Since governments usually don’t take the lead when it comes to innovation, it is very special to see that local governments in the Netherlands are already experimenting extensively and have implemented several blockchain technologies. Mutual trust is pivotal for this technology and, in addition to ownership, this will be organized significantly better with blockchain technologies. All of this can lead to groundbreaking innovations for local governments. As diehard crypto enthusiasts have a more libertarian idea in mind whereby the government is bypassed by technology, they are skeptical about the idea where local governments still play a role in developing and adopting the technology. Experts even anticipate that national currencies will be replaced by cryptocurrencies in 2030.

Whereas in recent times, governments have mainly been busy regulating both blockchain and cryptocurrencies (especially to combat fraudulent ICOs), the government is currently working at all possible levels to see how they can incorporate the technology itself. Countries like Sweden, Venezuela, Canada, China, Japan have successfully placed services on the blockchain and Russia is even considering issuing its own cryptocurrency.

“What I see here I have not seen anywhere else in the world. The Netherlands is further than well-known blockchain hubs such as Dubai and Singapore,” blockchain guru Vinay Gupta recently said. I have put a number of inspiring developments together.

Administrative Processes

Many municipalities have predominantly started implementing blockchain to reduce their own administration costs. Apart from bringing the costs down, this will also contribute to a strong improvement in transparency and a significant reduction in the bureaucracy of the organizations. A Belgian director recently said,

“We are able to automate all administrative processes via the blockchain that we cannot abolish. We no longer need civil servants behind the counter but can send them out, into society, where their presence is needed the most.”

The most extraordinary applications in this field are already being tested, such as the “DIY marriage/divorce”, that allows for getting married or divorced without the intervention of an official. The Municipality of Utrecht has put the data of its citizens on the blockchain to enable all possible affiliated chain partners, such as schools, libraries, and churches, to adjust the data and always have the most current version available. The data is always up-to-date and is better protected by the predefined permissions to access.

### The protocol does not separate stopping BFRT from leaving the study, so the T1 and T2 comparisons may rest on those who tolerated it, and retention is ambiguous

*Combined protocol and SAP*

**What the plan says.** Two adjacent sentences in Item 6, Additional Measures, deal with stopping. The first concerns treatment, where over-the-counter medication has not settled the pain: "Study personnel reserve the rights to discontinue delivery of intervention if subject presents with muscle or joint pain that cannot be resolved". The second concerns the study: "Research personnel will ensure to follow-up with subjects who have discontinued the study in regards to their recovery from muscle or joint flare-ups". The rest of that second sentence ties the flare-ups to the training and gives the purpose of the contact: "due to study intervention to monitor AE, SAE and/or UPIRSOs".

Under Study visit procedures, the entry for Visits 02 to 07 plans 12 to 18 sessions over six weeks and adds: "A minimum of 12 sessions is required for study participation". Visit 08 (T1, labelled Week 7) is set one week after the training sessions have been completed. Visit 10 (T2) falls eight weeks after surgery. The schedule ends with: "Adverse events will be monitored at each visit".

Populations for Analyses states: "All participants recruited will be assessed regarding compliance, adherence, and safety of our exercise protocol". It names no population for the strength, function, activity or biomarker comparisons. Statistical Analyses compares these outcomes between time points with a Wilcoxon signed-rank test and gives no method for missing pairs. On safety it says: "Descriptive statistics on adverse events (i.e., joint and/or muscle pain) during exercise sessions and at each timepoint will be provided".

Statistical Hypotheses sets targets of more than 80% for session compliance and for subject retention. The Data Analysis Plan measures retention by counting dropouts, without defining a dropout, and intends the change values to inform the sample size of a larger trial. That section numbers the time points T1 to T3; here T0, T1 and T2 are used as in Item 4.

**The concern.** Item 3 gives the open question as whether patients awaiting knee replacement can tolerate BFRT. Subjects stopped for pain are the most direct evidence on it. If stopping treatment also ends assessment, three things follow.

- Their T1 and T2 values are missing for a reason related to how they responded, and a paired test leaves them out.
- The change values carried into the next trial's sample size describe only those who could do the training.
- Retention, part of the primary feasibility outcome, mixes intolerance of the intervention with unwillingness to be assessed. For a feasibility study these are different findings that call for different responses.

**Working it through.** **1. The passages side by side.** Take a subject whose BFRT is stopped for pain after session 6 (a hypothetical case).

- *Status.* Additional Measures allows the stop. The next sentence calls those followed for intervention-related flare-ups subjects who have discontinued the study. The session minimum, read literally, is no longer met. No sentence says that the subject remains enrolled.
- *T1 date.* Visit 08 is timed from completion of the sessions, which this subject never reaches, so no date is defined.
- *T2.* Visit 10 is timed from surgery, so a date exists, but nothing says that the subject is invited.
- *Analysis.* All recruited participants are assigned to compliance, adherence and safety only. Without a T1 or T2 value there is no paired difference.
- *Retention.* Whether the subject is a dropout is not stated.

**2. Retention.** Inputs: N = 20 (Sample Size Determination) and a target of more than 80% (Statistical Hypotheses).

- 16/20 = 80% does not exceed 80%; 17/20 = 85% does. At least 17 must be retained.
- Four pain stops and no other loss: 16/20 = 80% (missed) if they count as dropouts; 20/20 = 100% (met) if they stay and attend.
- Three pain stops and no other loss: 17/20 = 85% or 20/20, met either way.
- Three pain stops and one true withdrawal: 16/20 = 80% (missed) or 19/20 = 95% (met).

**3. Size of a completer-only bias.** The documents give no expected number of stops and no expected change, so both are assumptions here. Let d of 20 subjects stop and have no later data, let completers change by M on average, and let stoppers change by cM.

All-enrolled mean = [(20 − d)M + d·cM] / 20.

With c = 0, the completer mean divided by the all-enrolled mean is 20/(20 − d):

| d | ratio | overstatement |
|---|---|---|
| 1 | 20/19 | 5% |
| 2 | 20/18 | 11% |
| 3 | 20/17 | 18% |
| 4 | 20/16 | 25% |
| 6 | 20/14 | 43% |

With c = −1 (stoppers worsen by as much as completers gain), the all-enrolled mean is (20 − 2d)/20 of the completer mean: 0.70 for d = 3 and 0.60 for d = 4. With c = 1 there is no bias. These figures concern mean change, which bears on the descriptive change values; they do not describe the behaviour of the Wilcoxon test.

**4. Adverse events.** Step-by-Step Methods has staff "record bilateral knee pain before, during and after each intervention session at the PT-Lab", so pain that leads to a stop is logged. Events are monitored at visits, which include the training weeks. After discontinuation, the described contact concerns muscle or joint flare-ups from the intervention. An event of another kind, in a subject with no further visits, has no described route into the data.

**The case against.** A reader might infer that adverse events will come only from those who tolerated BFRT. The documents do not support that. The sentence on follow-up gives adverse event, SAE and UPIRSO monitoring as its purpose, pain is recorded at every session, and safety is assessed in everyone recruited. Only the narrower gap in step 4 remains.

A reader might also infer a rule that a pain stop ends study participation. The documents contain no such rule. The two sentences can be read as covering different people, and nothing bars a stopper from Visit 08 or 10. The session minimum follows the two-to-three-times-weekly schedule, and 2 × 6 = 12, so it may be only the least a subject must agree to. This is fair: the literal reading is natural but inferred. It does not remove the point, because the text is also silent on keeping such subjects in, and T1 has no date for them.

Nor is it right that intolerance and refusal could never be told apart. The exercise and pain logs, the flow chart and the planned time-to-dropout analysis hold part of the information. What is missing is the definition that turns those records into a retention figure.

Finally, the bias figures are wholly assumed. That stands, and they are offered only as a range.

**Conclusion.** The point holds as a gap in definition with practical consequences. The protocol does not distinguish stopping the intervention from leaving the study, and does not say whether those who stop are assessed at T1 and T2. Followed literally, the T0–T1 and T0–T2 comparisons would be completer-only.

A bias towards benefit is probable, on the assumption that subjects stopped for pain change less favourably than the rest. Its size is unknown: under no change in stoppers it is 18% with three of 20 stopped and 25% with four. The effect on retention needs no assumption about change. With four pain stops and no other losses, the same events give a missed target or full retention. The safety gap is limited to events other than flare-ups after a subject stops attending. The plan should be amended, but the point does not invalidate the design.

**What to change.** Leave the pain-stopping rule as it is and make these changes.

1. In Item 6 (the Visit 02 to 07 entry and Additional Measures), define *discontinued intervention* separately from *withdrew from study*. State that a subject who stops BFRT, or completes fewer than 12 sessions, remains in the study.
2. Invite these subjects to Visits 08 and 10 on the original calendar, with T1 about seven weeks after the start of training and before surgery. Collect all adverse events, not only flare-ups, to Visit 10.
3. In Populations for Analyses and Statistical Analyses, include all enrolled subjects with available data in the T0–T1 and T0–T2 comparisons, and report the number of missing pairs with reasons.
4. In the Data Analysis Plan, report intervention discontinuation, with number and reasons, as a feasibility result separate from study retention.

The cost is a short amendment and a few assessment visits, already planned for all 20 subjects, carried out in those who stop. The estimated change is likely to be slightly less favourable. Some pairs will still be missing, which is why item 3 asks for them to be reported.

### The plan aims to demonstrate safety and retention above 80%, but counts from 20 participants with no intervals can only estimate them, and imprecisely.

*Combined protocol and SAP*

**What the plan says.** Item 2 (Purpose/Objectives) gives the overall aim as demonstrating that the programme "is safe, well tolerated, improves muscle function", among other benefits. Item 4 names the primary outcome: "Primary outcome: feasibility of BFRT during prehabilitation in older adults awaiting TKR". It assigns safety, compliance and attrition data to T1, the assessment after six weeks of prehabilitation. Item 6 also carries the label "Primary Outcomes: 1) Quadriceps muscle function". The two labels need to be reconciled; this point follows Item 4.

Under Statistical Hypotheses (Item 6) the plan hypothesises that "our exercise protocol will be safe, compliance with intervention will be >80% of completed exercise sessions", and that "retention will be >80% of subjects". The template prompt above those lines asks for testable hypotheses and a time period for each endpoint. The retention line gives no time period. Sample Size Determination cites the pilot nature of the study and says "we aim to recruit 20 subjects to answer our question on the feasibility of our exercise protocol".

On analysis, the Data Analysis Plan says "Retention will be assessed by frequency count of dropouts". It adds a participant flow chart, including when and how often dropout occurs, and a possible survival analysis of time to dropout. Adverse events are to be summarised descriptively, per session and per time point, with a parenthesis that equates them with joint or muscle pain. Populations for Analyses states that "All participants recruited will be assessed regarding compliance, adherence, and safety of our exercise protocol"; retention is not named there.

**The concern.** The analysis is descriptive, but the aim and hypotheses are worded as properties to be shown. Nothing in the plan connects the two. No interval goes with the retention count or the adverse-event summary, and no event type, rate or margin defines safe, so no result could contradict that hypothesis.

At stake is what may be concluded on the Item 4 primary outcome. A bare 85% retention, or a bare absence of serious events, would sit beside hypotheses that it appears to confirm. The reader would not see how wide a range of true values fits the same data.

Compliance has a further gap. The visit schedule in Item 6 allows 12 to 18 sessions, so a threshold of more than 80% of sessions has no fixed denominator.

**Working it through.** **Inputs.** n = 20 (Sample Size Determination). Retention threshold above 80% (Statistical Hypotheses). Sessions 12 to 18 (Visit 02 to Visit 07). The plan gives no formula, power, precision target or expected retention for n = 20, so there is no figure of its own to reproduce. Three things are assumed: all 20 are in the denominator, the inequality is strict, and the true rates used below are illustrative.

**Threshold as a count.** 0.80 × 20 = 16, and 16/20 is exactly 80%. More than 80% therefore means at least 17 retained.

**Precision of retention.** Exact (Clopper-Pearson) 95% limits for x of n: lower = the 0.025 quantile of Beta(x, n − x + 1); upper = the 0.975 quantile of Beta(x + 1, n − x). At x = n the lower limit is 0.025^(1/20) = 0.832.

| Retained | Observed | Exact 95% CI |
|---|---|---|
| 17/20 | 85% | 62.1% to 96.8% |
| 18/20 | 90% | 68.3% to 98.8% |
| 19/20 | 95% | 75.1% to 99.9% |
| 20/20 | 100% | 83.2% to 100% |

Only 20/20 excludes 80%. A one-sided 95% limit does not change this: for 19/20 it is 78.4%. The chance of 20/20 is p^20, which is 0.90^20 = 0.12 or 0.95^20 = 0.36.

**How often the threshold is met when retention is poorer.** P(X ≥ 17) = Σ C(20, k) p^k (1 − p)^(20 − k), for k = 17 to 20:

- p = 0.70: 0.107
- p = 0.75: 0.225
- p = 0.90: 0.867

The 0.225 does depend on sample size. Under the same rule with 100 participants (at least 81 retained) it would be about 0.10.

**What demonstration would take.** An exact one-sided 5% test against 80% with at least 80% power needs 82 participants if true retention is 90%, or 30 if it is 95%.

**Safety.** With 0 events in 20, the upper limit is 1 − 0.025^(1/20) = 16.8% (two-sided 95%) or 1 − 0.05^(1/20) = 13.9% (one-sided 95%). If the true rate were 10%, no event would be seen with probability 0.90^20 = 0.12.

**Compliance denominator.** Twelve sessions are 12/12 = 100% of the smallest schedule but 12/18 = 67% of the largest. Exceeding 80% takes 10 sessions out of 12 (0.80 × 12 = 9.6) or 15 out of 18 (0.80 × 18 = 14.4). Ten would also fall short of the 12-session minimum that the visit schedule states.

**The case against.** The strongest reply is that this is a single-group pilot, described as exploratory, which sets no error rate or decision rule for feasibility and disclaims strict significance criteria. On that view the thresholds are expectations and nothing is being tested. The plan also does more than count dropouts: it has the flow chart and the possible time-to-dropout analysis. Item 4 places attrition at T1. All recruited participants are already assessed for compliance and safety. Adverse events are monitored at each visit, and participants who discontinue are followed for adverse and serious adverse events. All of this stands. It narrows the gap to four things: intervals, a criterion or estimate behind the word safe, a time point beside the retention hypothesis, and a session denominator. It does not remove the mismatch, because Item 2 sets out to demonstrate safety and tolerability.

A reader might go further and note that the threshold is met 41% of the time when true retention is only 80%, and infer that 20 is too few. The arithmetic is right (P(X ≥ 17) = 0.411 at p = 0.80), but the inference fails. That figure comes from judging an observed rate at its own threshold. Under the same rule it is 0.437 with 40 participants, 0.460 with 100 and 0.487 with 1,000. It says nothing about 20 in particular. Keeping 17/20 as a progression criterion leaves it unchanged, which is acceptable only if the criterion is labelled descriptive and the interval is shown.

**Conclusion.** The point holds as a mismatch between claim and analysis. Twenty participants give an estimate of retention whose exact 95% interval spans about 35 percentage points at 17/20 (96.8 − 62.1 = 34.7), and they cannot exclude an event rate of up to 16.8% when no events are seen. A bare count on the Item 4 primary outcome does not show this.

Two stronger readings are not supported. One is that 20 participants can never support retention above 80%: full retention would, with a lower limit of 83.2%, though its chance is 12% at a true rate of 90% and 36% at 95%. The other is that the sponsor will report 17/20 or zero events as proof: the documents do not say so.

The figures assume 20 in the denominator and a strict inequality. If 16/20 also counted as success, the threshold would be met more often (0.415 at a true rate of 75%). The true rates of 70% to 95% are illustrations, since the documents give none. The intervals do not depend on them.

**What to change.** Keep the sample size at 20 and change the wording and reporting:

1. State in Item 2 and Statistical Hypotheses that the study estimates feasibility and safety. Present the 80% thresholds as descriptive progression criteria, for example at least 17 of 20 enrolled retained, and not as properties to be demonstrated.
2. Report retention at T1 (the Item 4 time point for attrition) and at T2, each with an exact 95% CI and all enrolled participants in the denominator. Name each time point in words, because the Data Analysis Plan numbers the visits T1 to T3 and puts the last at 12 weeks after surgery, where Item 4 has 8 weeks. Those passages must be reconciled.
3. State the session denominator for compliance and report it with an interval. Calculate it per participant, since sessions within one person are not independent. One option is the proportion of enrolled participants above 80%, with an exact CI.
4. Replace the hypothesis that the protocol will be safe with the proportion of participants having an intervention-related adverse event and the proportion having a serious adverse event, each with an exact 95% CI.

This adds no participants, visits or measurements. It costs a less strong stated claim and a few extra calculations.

Digital information can also be significantly better authenticated and 100% securely saved. This includes invoices, permits, subsidies, etc.. This prevents the fraud that commonly occurs these days, and does away with the need for citizens and entrepreneurs to visit the town hall for every application. Haarlem Municipality is currently conducting a pilot project.

The Municipality of Alphen aan den Rijn has already placed elements of its tenders on the blockchain. When a lamppost fails, a work order is automatically generated and interested parties can register for this project automatically. The submissions are checked by means of a smart contract and the winning party is allowed to start the assignment immediately. Once the lamppost recognizes that the problem has been solved, the company will be paid immediately. It is a process that saves a lot of paperwork and time across the board.

Rotterdam Municipality has placed its real estate contracts on the blockchain, which allows them to conclude leases faster and easier, monitor payments and to conduct management more transparently.

Parking is another example of services that can be arranged and maintained much more efficiently. An app facilitates both the purchase of a card and searches for available parking spots. This solves the large-scale fraud with parking permits for disabled people instantly as enforcers can quickly verify the validity of the permit based on license plates. The cities along the Drecht river (Dordrecht, Papendrecht, Sliedrecht, and Zwijndrecht) are currently conducting a pilot project.